This is the criterion that Quine would use to evaluate the account of analyticity that Becker offers in the last section of his book, where he aims to "vindicate the idea that some sentences are analytic in an epistemically relevant way". (Becker, pp. 290-291) Becker's key idea is that a sentence Φ is analytic -- true in virtue of the meanings of its words -- if Φ is true is logically implied by an empirically adequate Davidsonian theory of meaning for L. (Becker argues in earlier sections of his last chapter that there is no significant indeterminacy of interpretation, so for any given natural language L there is only one empirically adequate theory of meaning for L. I do not have the space to discuss his arguments for this conclusion here.) If L is English, for instance, and to simplify our exposition we disregard sentences containing indexicals and demonstratives, such a theory will entail biconditionals of the form

(T) Φ is true in English if and only if Φ.

Becker reasons as follows. Suppose Φ is a truth-functionally (and hence logically) true sentence of English, such as 'If rabbits hop, then rabbits hop'. Then since Φ is a sentence of English, a Davidsonian theory of meaning for English will entail a corresponding instance of (T), namely

(1) 'If rabbits hop, then rabbits hop' is true in English if and only if if rabbits hop, then rabbits hop.

The right-hand side of (1) is a truth-functional logical truth, namely

(2) If rabbits hop, then rabbits hop.

Hence (1) truth-functionally implies its left-hand side, namely,

(3) 'If rabbits hop, then rabbits hop' is true in English.

In short, since the right-hand side of (1), namely (2), is a truth-functional logical truth, and (1) is a material biconditional, (1) truth-functionally implies (3). Becker concludes that 'If rabbits hop, then rabbits hop' is analytic -- true in virtue of the meanings of its words (Becker, p. 290, with 'snow is white' changed to 'rabbits hop'). More generally, every biconditional obtained by substituting a truth-functionally (and hence logically) true sentence of English for Φ in (T) truth-functionally implies the sentence on its left-hand side. This shows, according to Becker, that "The truth-functional truths are analytic -- true by virtue of the meanings of their words -- in the sense that their truth follows from a theory of meaning that shows how the meanings of sentences depends upon the meanings of their words. . . . they follow logically from a theory that makes no appeal to extra-linguistic facts" (Becker, p. 291). (Becker also extends the account to cover quantificational logical truths and definitional truths (Becker, pp. 292-296). I shall not discuss these extensions here.)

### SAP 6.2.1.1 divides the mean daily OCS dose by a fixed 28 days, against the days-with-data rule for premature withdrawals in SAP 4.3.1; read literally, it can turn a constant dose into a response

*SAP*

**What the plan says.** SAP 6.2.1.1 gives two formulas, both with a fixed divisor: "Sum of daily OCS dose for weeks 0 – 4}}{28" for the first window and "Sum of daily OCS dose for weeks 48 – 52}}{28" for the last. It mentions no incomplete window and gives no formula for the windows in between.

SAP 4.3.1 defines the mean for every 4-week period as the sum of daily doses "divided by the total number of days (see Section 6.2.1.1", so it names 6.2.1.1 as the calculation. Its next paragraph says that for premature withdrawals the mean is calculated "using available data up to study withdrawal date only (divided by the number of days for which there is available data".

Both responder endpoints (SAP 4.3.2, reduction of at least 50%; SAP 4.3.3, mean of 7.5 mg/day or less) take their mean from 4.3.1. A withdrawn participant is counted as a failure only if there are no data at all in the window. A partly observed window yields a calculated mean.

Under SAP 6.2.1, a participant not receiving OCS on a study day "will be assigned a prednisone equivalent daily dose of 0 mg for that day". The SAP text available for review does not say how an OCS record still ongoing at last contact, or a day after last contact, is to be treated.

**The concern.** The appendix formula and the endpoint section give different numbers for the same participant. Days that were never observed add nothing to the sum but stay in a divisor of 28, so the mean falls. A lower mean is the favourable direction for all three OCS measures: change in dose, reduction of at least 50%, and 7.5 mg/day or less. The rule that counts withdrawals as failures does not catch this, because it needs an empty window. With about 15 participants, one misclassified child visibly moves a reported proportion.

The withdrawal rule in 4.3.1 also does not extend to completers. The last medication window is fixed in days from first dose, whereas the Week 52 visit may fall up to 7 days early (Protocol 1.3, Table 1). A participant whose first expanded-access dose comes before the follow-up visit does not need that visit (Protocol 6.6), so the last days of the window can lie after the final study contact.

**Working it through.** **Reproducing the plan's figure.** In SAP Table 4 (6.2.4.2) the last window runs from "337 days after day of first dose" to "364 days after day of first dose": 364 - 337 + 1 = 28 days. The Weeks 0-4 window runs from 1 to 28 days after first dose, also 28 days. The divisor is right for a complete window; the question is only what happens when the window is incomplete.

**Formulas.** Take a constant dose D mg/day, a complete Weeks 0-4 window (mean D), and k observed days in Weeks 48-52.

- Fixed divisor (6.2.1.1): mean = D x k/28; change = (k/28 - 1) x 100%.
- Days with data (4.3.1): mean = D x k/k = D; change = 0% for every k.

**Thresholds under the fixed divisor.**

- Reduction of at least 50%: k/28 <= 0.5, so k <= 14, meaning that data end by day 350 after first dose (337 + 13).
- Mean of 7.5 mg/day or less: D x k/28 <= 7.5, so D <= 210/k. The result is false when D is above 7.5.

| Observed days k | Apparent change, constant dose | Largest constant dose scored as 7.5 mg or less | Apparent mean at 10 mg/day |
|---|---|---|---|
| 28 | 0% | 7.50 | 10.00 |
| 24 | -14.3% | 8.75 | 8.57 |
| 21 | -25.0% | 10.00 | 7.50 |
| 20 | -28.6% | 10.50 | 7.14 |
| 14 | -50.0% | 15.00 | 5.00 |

The main problem with this account is that the fact that (1) truth-functionally implies (3) does not establish that 'If rabbits hop, then rabbits hop' is analytic in an epistemically relevant sense, since it does not establish that truth-functional logic itself, in terms of which truth-functional implication is defined, is analytic, or makes no appeal to any extra-linguistic facts, in any epistemically relevant sense. To see the problem, suppose Φ is the English sentence 'Rabbits hop', a non-logical truth that a typical English speaker will readily affirm. A Davidsonian theory of meaning for English will entail

(4) 'Rabbits hop' is true in English if and only if rabbits hop.

In addition, as just noted, a typical English speaker will readily affirm

(5) Rabbits hop.

But (4) and (5) together truth-functionally imply the left-hand side of (4), namely

(6) 'Rabbits hop' is true in English.

A person who wishes to answer Quine's criticisms of the notion of analyticity would not want to conclude from this derivation of (6) that 'Rabbits hop' is analytic. The problem for Becker's theory, however, is that the only significant difference between the two truth-functional implications (from (1) to (3) and (4) and (5) to (6)) is that the former implication relies solely on truth-functional logic, and the latter relies on truth-functional logic together with an additional obvious truth, namely (5). This difference does not explain why 'If rabbits hop, then rabbits hop' is analytic and 'Rabbits hop' is not analytic unless it is supplemented by an explanation of why the truth-functional implications (from (1) to (3) and (4) and (5) to (6)) and their corresponding logical truths (which we may abbreviate as 'If (1) then (3)' and 'If (4) and (5), then (6)') are themselves analytic (or make no appeal to any extra-linguistic facts), whereas many obvious non-logical truths, such as (5), are not analytic.